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HYPE´RETES (ὑπηρέτης). The word is derived from ἐρέσσω, ἐρέτης, and therefore originally signifies a rower; but in later times the word was applied to the entire crew of a vessel, as distinct from the ἐπιβάται, soldiers or marines (Thuc. 6.31, with Classen's note; Dern. c. Polycl. p. 1214.25; Plb. 5.109.1). Sometimes, again, the ὑπηρέται or ὑπηρεσία are distinguished from the ναῦται (Dem. c. Polycl. p. 1216.30; Boeckh, P. E. p. 280=Sthh.3 1.349; P. E. p. 552 = Sthh.3 1.641). Thus, in the Peloponnesian war the Athenian government had paid the wages of all on board (P. E. p. 275 = Sthh.3 1.344); but in the time of Demosthenes the state paid only the ναῦται, while the trierarchs had to find and pay the ὑπηρεσία (Dem. de Cor. Trier. p. 1229.6; Fränkel, n. 859 on Boeckh). The name ὑπηρέται was also given to those men by whom the hoplitae were accompanied when they took the field, and who carried: the luggage, the provisions, and the shield of the hoplites (Xen. Cyrop. 2.1, § 31). The more [p. 1.986]common name for this servant of the hoplites was σκευοφόρος (Boeckh, P. E. p. 271=Sthh.3 1.339).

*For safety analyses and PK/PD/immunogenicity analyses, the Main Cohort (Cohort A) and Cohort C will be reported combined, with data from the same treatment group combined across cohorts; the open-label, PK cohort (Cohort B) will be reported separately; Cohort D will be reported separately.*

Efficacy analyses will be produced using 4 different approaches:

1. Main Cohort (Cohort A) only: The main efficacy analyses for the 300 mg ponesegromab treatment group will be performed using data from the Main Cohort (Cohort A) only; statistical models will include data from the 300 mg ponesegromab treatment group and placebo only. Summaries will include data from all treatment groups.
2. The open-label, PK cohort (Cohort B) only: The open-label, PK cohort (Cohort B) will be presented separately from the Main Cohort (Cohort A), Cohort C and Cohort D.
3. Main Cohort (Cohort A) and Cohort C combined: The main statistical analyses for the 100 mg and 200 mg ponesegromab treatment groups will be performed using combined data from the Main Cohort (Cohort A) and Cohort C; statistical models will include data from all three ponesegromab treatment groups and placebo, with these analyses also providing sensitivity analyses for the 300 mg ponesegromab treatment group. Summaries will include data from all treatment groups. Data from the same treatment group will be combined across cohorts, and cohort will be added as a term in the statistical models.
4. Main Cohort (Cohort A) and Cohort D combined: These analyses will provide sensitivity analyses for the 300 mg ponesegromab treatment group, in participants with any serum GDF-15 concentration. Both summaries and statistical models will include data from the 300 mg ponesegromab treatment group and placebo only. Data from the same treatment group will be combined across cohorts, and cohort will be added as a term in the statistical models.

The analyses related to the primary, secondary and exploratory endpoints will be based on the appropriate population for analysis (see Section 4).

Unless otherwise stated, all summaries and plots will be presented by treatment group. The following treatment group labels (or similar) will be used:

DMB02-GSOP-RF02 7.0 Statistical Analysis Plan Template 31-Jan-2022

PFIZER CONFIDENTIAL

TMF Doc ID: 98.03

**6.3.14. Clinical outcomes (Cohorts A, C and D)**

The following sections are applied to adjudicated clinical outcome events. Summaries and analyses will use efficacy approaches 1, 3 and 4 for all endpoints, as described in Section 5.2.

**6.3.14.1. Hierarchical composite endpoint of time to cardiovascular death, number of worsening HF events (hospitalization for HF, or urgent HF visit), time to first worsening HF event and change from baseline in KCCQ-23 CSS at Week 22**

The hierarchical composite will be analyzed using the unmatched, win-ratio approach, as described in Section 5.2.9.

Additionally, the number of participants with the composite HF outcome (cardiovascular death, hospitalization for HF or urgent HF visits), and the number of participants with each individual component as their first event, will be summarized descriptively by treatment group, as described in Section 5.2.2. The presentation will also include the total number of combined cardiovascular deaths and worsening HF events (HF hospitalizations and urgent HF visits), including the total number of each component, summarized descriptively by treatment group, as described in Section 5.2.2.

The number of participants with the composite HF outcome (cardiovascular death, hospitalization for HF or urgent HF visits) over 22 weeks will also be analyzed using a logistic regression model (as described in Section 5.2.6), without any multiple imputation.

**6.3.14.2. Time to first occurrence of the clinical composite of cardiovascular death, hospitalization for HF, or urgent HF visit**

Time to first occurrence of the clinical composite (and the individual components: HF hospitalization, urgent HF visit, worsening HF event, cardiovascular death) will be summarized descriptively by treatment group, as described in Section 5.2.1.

At Athens the name ὑπηρέτης, or the abstract ὑπηρεσία, seems to have been applied to a whole class of officers. Aristotle (Aristot. Pol. 4.15 =p. 1299 a, 20) divides all public offices into three classes,--ἀρχαὶ or magistracies, ἐπιμέλειαι or administrations, and ὑπηρεσίαι or services. Now all public officers at Athens, in as far as they were the representatives of the people, or the executors of its will, were appointed by the people itself or by the senate; and with the exception of some subaltern military officers, we never find that one public officer was appointed by another. A public officer, therefore, when he appointed another person to perform the lower or more mechanical parts of his office, could not raise him to the rank of a public officer, but merely engaged him as a servant (ὑπηρέτης), and on his own responsibility. These ὑπηρέται, therefore, were not public officers, properly speaking, but only in as far as they took a part in the functions of such officers. The original and characteristic difference between them and real public officers was, that the former received salaries, while the latter had none (Boeckh, P. E. p. 239=Sthh.3 1.304). Among the ὑπηρέται were reckoned the lower classes of scribes [GRAMMATEUS], heralds, messengers, the ministers of the Eleven [HENDECA], and others. This class of persons, as might be supposed, did not enjoy any high degree of estimation at Athens (Pollux, 6.31), and it is clear that they were not always Athenian citizens, but sometimes slaves. [DEMOSII] (Cf. Schömann, Assemblies, p. 307 ff.; Antiq. Jur. Publ. p. 235 f.; Antiq. 1.400, E. T.)

Other senses of ὑπηρέτης are sufficiently explained in the Lexicons.

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